Two men detained by immigration enforcement officials have been freed after an eight-hour standoff with local residents and protesters.
At around 9.30AM on Thursday, immigration enforcement officers removed Sumit Sehdev and Lakhvir Singh from their home in Pollokshields, on the south side of Glasgow, Scotland’s largest city. They bundled the men into a police van – but were prevented from driving off when a local resident climbed underneath the van. He remained under the van until 5.20PM, when it was confirmed that the two Sehdev and Singh would be freed back into their community.
Over the course of the day, hundreds of south side residents had surrounded the van – forcing back police lines and facing off with dozens of officers. Police had deployed around 20 vans, horses and vehicle removal units to the scene.
After the initial blockade of the van, word spread quickly on social media, and the crowd began to swell. As worshippers left the local mosque, where the neighbourhood’s large Muslim community had been celebrating Eid, they joined the lines.
Protesters sat in the road blocking police who attempted to clear the area and refused to move.
Behind the scenes, Scottish First Minister Nicola Sturgeon and SNP Justice Secretary Humza Yousaf were heaping pressure on the Home Office. By 5.20PM, an agreement was secured for the two men to be freed without charge and escorted to the local gurdwara, within a police cordon.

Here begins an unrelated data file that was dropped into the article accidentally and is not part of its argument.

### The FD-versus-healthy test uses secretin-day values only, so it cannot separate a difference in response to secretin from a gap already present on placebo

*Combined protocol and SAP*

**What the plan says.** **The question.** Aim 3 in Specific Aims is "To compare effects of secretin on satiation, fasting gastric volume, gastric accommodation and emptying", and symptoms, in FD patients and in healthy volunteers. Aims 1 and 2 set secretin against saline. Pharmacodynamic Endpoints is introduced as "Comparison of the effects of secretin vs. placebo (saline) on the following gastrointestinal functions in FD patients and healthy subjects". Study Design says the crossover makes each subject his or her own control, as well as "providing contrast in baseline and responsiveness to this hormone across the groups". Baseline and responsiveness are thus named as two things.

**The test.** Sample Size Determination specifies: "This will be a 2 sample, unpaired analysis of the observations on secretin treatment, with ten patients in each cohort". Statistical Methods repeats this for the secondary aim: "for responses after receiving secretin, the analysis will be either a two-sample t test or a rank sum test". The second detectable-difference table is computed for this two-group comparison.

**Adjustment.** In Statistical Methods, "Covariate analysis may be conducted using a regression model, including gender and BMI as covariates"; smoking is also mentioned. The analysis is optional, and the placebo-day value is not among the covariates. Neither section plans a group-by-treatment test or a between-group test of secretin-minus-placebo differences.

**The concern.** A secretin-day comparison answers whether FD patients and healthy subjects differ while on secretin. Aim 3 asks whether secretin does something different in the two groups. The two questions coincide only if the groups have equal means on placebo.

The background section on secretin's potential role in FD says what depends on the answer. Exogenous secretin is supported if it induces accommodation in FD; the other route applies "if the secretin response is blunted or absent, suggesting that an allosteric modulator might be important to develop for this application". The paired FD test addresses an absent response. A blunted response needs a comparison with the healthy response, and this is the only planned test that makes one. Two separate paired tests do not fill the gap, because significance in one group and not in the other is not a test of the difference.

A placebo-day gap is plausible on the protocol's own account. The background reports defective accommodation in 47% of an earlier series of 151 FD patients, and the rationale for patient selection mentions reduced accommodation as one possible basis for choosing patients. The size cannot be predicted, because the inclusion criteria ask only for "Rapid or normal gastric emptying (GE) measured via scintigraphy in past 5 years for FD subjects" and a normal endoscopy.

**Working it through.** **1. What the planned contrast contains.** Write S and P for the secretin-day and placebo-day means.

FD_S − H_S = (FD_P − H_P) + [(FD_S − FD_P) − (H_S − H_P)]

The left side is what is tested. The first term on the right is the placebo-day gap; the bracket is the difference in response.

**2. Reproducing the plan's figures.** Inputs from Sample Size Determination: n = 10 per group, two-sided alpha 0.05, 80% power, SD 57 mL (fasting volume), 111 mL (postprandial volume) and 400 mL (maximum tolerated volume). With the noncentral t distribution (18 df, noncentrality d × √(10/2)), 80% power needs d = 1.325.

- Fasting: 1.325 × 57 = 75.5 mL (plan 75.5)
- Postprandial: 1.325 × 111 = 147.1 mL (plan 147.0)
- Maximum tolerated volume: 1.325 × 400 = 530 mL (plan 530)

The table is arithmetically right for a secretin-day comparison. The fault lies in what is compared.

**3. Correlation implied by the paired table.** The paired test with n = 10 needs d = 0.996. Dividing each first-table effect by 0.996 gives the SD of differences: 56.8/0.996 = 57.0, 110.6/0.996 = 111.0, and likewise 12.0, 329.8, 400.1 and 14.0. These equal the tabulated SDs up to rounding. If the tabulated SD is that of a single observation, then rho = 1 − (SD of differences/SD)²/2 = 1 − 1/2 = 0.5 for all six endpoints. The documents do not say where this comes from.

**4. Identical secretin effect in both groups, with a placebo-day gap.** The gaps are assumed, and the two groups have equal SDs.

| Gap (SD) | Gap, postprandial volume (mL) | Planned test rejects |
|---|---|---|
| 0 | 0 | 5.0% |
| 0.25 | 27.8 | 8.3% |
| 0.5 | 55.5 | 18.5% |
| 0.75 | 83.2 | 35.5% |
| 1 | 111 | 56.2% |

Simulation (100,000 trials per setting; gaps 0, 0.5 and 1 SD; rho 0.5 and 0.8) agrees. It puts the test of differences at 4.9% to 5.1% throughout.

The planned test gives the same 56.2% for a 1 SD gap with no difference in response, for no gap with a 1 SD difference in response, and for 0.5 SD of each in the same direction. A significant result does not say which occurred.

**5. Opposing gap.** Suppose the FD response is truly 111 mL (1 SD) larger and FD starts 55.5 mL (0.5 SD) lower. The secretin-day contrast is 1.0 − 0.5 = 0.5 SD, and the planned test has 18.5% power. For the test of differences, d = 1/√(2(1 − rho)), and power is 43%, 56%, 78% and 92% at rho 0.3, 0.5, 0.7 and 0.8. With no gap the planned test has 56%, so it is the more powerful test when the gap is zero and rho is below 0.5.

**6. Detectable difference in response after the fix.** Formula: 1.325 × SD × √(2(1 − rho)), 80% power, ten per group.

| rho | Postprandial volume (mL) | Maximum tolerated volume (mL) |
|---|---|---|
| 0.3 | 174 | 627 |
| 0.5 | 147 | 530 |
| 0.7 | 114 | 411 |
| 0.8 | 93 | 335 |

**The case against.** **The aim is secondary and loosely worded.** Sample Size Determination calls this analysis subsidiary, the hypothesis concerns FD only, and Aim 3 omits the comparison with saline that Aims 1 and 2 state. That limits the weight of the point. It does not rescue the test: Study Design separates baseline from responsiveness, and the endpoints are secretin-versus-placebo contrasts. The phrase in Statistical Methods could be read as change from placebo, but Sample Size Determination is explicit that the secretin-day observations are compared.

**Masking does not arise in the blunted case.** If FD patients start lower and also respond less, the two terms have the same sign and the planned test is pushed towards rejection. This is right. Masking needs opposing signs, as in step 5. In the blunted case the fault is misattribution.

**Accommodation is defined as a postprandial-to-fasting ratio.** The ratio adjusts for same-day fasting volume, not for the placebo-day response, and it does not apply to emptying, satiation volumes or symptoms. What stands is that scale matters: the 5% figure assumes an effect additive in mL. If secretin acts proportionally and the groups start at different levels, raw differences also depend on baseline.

When the news was announced, the crowd erupted in cheers. These were only eclipsed when the van doors were opened, and two faces – exhausted, but overjoyed – emerged from the darkness. “I am so glad that my fate brought me here to Glasgow, where the people are so connected they will come out onto the streets to help one of their own,” Singh said after his release.
Singh is a mechanic and Sehdev is a chef. Both are in their 30s and have been in the UK for 10 years without indefinite leave to remain.
For many in the crowd the demonstration was about showing their disgust at the UK government’s “hostile environment” immigration policy – a set of measures designed to make life so difficult for migrants without indefinite leave to remain that they “voluntarily” leave the country.
“The city has a proud tradition of resisting dawn raids and welcoming refugees, going back to the Glasgow Girls,” said Ruby Hirsch, a south side resident who is an organiser for Stand Up to Racism in Glasgow. In 2005 seven schoolgirls campaigned to save their classmate Agnesa Murselaj from deportation, and the “Glasgow Girls” have become part of the city’s folklore.
“We thought we’d got them [Immigration Enforcement] stopped, and now they’re re-starting, and the whole community’s come out en masse in a really amazing way.”
At Thursday’s demo one local man, Zak, tried to force the officers surrounding the van to account for their actions. “You’re fucking abusing your power,” he shouted at them. Speaking to VICE World News afterwards, he said: “They’re at it. Someone is being told [to return to] a land which is absolutely decimated. I’m Scottish, but I’m British, I personally believe that we’re there for every single country when they need help, when they need aid. It’s disgusting. People are scared to think they’re going to come through their homes.”
Zak said Sturgeon, who is the local Member of the Scottish Parliament (MSP) as well as the country’s First Minister, should “come to her senses and stop thinking about the election and actually come down here”. MSPs were being “sworn in” for the new parliamentary session as the demo took place, and Sturgeon did not make an appearance on Kenmure Street. However in a series of tweets, she expressed her opposition to the Home Office’s actions and said she was “seeking urgent answers” from UK government ministers.